Anyone expecting the classical forms of plot and characteization in this film will be sadly disappointed. LIKE SOMEONE IN LOVE has a minimal plot - a young student Akiko (Rin Takanashii), who may or may not be a prostitute, visits the home of elderly writer Takashi Watnabe (Tadashi Okuno); an affection develops between them, even though no physical contact takes place. Watnabe encounters Akiko's fiancé Noriaki (Ryô Kase), and convinces him that the two are related: Noriaki finds out that Watnabe is lying, and comes to his apartment and smashes a window, Abbas Kiarostami's fiocuses more on shifting moods - the sad resignation of Akiko as she goes about her business, neither enjoying nor appreciating it; the blank face of the cab-driver who takes her to Watnabe's apartment; the wistful looks of Watnabe as he looks at Akiko; for him she might be both desirable yet also an object of regret for his own lost youth. Kiarostami refuses to give us the security of explaining his characters' motivations; he leaves it up to us to make our own decisions. Comprised of long close-ups interspersed with shot/reverse shot sequences, the film is more focused on what is not said, rather than the dialogue. What gives LIKE SOMEONE IN LOVE its true freshness is the quality of its visual imagery:: the film is chock-full of prison images: we see the protagonists sitting in Watnabe's car through the windscreen, the world outside reflected in the class; the bright lights of Tokyo streets fade into a blur as the yellow cab drives through seemingly endless long and straight boulevards; Akiko is seen sleeping in Watnabe's bed through the frosted glass of the bedroom door; while Akiko and Watnabe exchange their dialogue in the confined spaces of Watnabe's apartment or Watnabe's car. Read more ›
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    2 of 3 people found the following review helpful
    For many Like Someone In Love will be a boring film to watch, but others are about to be engrossed by characters, their stories, interactions and even a drive through Tokyo. Or just be fascinated by the director's style. Or love the outside of main character Akiko (played by Rin Takanashi) and her appearance and hate her dilemma and inconsiderate duplicity. Or be engulfed in utter dismal sorrow at the treatment of Akiko's grandmother (played by Kaneko Kubota), which in terms of sheer emotional sadness is second only to Tomi Hirayama's life and death in Tokyo Story. In Tokyo Story too, the grandmother talks to a grandchild who does not hear or listen. Here is a film that in turn will induce absurdity, embarrassment, squirming, love, lust, hate, loathing, discomfort and pity.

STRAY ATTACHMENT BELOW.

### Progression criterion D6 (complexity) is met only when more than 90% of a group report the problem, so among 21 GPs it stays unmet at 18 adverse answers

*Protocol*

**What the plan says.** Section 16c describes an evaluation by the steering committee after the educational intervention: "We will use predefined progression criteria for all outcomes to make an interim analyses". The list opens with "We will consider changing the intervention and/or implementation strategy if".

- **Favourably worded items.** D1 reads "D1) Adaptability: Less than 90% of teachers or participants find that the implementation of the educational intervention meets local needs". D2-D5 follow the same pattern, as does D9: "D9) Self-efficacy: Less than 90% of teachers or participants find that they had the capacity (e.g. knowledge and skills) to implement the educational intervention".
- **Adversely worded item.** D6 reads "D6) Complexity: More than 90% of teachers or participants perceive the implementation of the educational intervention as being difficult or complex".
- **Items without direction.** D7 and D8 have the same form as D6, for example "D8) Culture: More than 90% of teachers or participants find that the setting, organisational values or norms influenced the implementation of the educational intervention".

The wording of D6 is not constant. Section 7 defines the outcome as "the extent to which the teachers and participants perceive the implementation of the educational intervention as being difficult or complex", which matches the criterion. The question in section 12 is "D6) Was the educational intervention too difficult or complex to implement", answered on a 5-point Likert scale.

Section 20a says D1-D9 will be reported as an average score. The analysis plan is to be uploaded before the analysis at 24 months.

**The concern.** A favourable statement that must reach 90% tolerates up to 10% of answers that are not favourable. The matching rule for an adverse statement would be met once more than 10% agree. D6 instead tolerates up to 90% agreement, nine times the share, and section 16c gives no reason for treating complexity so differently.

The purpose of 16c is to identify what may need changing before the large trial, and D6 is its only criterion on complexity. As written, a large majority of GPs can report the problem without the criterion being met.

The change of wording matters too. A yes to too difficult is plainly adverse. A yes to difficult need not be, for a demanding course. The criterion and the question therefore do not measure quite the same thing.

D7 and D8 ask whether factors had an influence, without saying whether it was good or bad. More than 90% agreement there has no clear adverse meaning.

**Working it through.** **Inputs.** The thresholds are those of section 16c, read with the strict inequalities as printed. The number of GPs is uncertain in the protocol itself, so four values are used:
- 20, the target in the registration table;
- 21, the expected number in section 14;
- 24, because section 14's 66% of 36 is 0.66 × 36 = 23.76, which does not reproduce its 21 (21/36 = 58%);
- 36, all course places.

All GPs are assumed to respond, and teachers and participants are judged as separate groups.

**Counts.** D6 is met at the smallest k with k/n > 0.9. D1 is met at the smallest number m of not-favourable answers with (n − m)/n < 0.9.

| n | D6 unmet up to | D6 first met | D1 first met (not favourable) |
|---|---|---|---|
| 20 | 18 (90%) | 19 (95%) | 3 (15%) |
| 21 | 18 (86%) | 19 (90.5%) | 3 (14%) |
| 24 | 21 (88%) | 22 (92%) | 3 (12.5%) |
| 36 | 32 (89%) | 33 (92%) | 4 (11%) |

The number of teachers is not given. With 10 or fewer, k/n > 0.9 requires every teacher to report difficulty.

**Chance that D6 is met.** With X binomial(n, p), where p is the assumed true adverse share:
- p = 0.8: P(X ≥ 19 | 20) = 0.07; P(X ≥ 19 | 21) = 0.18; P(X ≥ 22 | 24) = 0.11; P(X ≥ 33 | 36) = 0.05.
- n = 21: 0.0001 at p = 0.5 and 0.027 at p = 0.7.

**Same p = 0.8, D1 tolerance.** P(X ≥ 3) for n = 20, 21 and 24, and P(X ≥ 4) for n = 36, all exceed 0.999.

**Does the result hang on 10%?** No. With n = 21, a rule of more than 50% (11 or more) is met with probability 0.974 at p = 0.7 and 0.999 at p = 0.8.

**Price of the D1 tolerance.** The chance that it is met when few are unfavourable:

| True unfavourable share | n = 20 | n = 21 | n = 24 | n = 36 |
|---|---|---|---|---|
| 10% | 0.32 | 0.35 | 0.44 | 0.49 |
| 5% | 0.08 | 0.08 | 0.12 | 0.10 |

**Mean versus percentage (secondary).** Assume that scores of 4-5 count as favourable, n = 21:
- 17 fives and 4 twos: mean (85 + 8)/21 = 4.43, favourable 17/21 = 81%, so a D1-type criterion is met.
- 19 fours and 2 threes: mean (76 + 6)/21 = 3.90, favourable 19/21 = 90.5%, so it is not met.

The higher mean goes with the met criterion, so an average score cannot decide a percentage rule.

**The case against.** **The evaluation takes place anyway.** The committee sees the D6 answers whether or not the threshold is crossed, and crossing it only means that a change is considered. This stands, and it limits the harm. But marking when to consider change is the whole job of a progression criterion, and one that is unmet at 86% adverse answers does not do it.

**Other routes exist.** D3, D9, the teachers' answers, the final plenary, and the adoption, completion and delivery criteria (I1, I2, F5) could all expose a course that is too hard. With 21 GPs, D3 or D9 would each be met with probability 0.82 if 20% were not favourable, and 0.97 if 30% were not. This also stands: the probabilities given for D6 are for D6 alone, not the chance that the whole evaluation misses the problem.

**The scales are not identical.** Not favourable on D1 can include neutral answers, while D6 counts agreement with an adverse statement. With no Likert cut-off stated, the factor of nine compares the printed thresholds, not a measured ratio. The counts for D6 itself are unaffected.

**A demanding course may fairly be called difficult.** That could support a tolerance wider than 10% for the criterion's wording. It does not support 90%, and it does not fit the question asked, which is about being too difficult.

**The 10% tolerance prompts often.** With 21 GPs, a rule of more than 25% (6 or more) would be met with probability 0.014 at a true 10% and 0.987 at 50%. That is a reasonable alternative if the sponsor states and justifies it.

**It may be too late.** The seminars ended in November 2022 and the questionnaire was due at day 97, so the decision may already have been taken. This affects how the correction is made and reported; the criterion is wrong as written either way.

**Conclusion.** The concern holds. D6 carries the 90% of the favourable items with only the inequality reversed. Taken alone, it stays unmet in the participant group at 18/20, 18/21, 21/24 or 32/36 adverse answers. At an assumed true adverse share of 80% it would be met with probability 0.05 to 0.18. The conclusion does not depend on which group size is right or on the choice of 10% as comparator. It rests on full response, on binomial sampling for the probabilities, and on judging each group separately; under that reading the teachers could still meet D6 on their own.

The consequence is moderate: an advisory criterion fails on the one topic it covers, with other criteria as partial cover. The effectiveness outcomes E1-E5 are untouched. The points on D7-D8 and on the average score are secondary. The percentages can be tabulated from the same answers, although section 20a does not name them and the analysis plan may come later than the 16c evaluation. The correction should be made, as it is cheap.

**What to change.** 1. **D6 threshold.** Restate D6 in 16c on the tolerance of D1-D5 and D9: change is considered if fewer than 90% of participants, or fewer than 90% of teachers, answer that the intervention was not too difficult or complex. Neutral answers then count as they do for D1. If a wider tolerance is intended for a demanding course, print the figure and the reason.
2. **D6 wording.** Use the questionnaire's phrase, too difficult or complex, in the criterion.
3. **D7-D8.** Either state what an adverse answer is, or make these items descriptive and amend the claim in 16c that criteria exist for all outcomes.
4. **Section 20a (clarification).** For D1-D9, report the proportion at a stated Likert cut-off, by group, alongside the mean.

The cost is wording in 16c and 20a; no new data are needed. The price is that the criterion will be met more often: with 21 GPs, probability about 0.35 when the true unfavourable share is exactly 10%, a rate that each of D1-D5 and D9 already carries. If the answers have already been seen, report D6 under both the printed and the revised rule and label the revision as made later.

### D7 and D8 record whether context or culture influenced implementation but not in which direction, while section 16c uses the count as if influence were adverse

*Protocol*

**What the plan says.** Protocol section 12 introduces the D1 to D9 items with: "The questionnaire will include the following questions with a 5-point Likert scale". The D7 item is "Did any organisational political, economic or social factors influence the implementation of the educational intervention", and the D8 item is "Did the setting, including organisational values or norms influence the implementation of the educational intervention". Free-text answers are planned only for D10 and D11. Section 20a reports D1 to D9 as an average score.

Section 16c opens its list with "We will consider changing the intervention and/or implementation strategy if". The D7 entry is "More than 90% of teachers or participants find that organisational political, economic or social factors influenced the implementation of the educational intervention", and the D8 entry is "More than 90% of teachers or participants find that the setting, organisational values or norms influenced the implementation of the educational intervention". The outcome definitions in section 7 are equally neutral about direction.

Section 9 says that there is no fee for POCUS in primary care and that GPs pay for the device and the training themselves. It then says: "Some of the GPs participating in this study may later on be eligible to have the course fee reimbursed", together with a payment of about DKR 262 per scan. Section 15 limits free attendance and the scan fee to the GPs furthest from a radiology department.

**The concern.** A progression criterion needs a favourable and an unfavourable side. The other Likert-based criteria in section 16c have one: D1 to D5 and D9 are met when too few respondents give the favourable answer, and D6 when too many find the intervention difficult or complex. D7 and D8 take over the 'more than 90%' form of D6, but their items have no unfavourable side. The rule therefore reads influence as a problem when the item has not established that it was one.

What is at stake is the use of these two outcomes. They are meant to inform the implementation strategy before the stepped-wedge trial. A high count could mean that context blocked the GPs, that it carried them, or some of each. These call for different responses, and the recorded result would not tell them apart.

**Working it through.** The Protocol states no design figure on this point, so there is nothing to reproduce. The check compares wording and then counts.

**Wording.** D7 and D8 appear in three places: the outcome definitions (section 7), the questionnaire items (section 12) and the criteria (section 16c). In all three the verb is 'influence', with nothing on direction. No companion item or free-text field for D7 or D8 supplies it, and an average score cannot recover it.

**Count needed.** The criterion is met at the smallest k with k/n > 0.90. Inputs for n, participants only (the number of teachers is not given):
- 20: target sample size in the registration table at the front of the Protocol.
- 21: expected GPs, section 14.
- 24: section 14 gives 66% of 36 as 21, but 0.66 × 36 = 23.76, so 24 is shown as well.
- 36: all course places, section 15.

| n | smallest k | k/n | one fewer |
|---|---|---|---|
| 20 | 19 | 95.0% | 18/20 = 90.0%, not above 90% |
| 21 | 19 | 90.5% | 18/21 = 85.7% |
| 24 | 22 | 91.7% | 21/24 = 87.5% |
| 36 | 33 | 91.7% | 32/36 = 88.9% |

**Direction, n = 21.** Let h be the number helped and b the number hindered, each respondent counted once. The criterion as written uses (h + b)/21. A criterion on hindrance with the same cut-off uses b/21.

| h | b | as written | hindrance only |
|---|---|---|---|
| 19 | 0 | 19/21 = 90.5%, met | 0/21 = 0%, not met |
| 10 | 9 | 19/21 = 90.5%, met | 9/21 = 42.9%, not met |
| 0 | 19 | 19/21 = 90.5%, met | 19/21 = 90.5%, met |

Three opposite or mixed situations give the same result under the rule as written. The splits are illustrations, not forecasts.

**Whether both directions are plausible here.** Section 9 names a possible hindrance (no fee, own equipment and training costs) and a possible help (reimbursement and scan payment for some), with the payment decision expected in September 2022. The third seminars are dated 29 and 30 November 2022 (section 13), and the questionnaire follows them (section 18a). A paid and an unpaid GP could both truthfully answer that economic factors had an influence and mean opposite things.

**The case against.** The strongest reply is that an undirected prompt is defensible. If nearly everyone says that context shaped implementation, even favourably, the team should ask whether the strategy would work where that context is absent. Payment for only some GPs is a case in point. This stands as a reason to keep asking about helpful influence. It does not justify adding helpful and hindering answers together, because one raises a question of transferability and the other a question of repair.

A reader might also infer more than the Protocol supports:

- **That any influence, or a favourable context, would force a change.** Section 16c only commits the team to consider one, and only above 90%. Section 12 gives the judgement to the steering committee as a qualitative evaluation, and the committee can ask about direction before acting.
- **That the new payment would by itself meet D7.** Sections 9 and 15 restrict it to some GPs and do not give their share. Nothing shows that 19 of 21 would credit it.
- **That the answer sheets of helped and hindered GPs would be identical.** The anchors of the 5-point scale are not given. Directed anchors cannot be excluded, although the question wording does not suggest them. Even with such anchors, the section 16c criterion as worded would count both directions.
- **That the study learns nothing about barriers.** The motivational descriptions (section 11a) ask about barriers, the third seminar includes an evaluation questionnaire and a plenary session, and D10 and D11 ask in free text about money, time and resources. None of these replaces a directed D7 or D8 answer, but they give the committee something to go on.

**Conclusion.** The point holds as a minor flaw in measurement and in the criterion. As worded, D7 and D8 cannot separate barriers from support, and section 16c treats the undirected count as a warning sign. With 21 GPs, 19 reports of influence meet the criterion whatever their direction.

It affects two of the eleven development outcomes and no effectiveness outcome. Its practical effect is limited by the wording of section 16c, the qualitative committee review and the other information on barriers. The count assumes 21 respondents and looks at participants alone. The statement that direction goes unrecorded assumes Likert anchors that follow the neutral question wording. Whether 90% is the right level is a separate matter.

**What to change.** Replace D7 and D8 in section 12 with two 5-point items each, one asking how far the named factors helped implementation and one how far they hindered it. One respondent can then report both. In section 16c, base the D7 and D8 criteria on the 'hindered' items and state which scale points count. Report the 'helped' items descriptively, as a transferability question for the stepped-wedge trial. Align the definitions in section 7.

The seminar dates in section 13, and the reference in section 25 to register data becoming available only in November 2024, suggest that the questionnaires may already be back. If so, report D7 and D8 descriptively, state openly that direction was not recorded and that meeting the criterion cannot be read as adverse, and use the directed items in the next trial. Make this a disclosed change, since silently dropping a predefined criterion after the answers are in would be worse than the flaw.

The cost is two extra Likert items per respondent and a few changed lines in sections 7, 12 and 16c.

Akiko is a typical Tokyo girl. She is from Fukuroi in Shizuoka. She is pretty, has a fiancé and is ostensibly in the city attending university. She, however, leads a surreptitious existence. We know this soon enough because we quickly put two and two together based on her conversation with her fiancé Noriaski (played by Ryo Kase) and the persons she shares a table with, a manipulative and filthy Hiroshi (played by Denden) and Nagisa (played by Reiko Mori).

    Foreign directors in Japan could go one of two ways. It could be a Lost in Translation [Blu-ray] (Sofia Coppola - Grade: A) or a Map of the Sounds of Tokyo (Isabel Coixet - Grade: C-).
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    2 of 3 people found the following review helpful
    4.0 out of 5 stars A slice of a crazy life June 8, 2014
    Format:Blu-ray|Verified Purchase
    I love this movie. Professor type gets himself involved in a not win type triad relationship. Behavior is so realistic you feel you can reach through the screen and touch these people. Adult situations but no hot scenes, Just life going on and you wonder all the time is there was a better way for these people who seem to deserve more.